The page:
Journal of Parasitology Research

Journal of Parasitology Research / 2012 / Article
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Immunity to Protozoan Parasites

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Clinical Study | Open Access

Volume 2012 |Article ID 635873 |

Marcia Duranti, Ludmila Camargo, Gabriel Victora, Barbara Ianni, Paula Buck, Charles Mady, Jorge Kalil, Bianca Zingales, Edecio Cunha-Neto, "Evidence for T Cell Help in the IgG Response against Tandemly Repetitive Trypanosoma cruzi B13 Protein in Chronic Chagas Disease Patients", Journal of Parasitology Research, vol. 2012, Article ID 635873, 6 pages, 2012.

Evidence for T Cell Help in the IgG Response against Tandemly Repetitive Trypanosoma cruzi B13 Protein in Chronic Chagas Disease Patients

Academic Editor: Mauricio M. Rodrigues
Received01 Sep 2011
Accepted11 Nov 2011
Published19 Feb 2012


The tandemly repetitive Trypanosoma cruzi B13 protein is an immunodominant antigen among Chagas disease patients. Such repetitive domains may behave as T-independent antigens. However, T cells can recognize B13 epitopes in an HLA class II-restricted fashion and could potentially provide cognate T cell help and boost antibody titers. We assessed whether the presence of HLA class II molecules able to present B13 epitopes to T cells could affect anti-B13 IgG levels in a cognate fashion, in both major clinical forms of chronic Chagas disease. We found no difference between anti-B13 IgG antibody levels between patients carrying HLA class II molecules associated to T cell responses or other alleles. The predominant anti-B13 IgG subclass was IgG1, with negligible IgG2, suggesting a T-dependent, noncognate help for antibody production. In addition, the finding of increased anti-B13 IgG levels in sera from CCC patients indicates that clinical presentation is associated with increased anti-B13 antibody levels.

1. Introduction

Pathogenic protozoa like Trypanosoma cruzi, the causative agent of Chagas’ disease, contain regions of tandemly repetitive amino acid sequences embedded in several immunodominant protein antigens [1]. The function of this type of protein domains is poorly understood. The repetitive elements are diverse in number, size, and distribution with several common features like their immunodominance, the bias in the component aminoacids, and an unusual evolutionary history [2]. Little is known about the molecular mechanisms that lead to the immunodominance of repeated sequences, except for their multivalency which can make them activate B cells directly and behave, in some cases, as T-independent antigens by crosslinking hapten-specific surface immunoglobulin [3]. It is known that the repetitiveness of a variety of agents causes MHC class II-independent, T cell independent activation of B cells, and it has been shown that tandemly repetitive carbohydrate antigens elicit IgG2 subclass antibody responses in humans [46]. B13 protein is an immunodominant recombinant antigen which encodes part of the tandemly repeated domain of the T. cruzi 140/116 kDa protein located on the surface of infective trypomastigotes from several strains. B13 protein from the Y strain of T. cruzi is formed by 19 tandemly repeated degenerate copies of a 12-amino acid motif P(L)P(S,A)P(L)FGQAAA(E)G(A)D(G)K, where residues in parentheses replace the preceding residue in different repeats [7]. B13 protein is recognized by IgG serum antibodies from 97% of T. cruzi infected individuals in Latin America, bearing both forms of chronic Chagas’ disease: chronic Chagas’ disease cardiomyopathy (CCC) and the asymptomatic/indeterminate form (ASY) [8, 9]. Indeed, there is evidence supporting that the antibody response towards repetitive protozoan antigens is T cell-independent [10, 11].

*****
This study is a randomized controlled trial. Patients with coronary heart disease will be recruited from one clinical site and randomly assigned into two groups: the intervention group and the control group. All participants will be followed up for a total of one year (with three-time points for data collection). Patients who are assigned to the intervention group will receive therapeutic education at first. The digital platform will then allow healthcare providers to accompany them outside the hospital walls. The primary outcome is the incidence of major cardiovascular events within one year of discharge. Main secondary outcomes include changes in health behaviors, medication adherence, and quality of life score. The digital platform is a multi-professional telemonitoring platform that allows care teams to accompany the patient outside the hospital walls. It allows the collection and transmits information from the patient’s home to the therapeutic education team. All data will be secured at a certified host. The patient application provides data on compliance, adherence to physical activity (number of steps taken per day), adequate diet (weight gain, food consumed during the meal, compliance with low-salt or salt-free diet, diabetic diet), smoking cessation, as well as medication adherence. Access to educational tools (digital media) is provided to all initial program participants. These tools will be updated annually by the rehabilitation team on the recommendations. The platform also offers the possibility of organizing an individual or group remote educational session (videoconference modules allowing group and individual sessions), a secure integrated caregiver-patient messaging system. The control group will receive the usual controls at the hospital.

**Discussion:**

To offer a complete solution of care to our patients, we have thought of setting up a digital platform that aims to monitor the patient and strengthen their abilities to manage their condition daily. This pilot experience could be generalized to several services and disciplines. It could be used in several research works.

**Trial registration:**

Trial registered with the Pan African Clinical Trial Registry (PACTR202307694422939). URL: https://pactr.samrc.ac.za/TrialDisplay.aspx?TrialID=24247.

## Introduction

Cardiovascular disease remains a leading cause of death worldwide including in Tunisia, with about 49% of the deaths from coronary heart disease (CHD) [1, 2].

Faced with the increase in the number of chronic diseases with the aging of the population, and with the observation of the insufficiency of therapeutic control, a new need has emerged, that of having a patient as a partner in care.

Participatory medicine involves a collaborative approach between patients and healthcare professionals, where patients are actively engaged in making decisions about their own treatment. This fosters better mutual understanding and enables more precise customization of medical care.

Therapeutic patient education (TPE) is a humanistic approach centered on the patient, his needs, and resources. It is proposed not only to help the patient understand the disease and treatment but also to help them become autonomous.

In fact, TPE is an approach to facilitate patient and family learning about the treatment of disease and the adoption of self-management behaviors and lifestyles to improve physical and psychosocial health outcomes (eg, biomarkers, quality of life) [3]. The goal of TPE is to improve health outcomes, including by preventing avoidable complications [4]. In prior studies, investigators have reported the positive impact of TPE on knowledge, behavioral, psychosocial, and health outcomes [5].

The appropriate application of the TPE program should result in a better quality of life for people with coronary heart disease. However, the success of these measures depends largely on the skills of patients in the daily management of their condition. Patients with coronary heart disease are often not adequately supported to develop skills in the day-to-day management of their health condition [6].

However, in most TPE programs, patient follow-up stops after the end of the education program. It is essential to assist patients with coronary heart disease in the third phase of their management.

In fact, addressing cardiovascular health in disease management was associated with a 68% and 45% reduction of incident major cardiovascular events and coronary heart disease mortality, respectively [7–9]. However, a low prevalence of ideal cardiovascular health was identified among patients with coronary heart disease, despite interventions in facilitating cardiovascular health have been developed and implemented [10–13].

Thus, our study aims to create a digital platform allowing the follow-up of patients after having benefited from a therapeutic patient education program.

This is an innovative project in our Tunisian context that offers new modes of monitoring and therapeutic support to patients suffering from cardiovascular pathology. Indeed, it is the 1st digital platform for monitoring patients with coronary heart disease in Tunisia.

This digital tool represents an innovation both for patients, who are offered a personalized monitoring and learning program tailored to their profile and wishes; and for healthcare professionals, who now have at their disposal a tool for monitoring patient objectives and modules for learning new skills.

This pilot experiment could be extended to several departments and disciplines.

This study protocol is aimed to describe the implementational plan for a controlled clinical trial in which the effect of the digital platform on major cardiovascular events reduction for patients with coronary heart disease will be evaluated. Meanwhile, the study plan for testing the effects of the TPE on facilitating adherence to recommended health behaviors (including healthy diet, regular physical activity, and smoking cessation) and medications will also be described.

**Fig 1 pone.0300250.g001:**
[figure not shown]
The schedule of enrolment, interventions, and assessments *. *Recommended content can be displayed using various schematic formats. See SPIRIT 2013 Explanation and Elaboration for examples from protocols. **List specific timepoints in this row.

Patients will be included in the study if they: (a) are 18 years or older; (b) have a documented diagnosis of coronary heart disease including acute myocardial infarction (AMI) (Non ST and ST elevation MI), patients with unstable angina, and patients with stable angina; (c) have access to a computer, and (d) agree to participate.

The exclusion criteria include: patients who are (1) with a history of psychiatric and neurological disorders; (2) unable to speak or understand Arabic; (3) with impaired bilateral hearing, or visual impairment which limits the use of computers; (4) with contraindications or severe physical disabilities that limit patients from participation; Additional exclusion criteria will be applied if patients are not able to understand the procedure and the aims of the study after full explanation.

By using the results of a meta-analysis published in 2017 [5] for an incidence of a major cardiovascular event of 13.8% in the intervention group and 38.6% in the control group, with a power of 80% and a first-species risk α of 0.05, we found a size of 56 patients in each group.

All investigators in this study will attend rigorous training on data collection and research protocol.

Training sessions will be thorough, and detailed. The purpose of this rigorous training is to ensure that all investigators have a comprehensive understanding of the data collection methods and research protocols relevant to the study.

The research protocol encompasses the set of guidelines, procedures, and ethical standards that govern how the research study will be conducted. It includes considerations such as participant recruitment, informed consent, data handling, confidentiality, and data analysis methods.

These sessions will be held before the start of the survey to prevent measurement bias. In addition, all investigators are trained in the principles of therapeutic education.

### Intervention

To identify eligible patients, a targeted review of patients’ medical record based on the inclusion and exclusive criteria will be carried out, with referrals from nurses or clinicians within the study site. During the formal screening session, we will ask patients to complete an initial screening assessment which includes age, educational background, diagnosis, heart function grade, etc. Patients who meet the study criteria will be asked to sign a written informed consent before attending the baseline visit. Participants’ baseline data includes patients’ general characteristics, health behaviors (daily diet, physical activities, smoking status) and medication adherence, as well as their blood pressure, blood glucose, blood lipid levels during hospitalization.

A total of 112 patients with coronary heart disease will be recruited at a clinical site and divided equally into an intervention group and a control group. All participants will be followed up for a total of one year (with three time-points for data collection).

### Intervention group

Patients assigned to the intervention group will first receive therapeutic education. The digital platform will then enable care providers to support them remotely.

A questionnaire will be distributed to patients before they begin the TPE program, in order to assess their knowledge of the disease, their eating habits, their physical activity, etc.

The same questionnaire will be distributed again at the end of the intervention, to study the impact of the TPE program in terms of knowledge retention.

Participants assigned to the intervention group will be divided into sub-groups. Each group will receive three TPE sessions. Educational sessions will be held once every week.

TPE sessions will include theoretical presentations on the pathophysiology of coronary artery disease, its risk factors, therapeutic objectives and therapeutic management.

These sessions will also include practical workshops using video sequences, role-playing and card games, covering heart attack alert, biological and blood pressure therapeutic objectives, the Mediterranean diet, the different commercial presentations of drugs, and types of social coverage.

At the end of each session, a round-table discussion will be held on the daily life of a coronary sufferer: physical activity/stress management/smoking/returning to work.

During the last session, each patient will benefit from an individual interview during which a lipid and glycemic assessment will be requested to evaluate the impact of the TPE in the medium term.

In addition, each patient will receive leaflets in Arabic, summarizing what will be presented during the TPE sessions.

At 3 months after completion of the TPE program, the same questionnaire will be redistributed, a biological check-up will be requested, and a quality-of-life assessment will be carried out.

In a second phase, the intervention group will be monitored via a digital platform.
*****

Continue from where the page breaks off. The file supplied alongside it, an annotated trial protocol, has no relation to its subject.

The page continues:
However, it cannot be excluded that T cell help could boost antibody titers and promote IgG subclass switch. Cognate T cell help is provided when T cells and B cells of the same antigen specificity are in close contact, and wherein the antigen is presented directly to T cells in association with B cell surface HLA class II molecules. Cognate T cell help occurs only in individuals who carry HLA class II molecules that allow presentation and recognition of that antigen to T cells. Noncognate T cell help, on the other hand, occurs when T cells activated by one antigen presented by an antigen-presenting cell provide help for antibody production to a B cell with different antigen specificity [12, 13]. Repetitive sequences in protozoan parasite antigens have been shown to elicit T cell-dependent immune responses. It has been reported that peripheral T cells from P. falciparum malaria patients recognize T cell epitopes in EB200, a repetitive region of the P. falciparum antigen Pf332, the Pf155 repetitive domain of ring-infected erythrocyte surface antigen (RESA) and the repetitive domain of circumsporozoite CS protein [14, 15]. We have previously shown that PBMC proliferative and cytokine responses to B13 and its synthetic peptides are frequent among T. cruzi-infected subjects [8, 16]. We also found that T cell responses to B13 protein are restricted to patients carrying certain HLA class II alleles (HLA-DQA1*0501(DQ7), HLA-DR1, and HLA-DR2), which bind and present B13 peptides directly [8]. It is thus conceivable that B13-specific T cells could provide cognate help for the production of anti-B13 antibodies among T. cruzi-infected patients that carry such HLA class II molecules. To test this hypothesis, we will assess whether the presence of at least one of these HLA alleles increases the magnitude of IgG responses to the B13 antigen in Chagas patients stratified into ASY or CCC forms of disease. We will also assess whether the presence of B13-presenting HLA alleles would influence the IgG subclass profile, since distinct IgG subclass profiles have been associated to T-dependent or T-independent IgG responses [17, 18].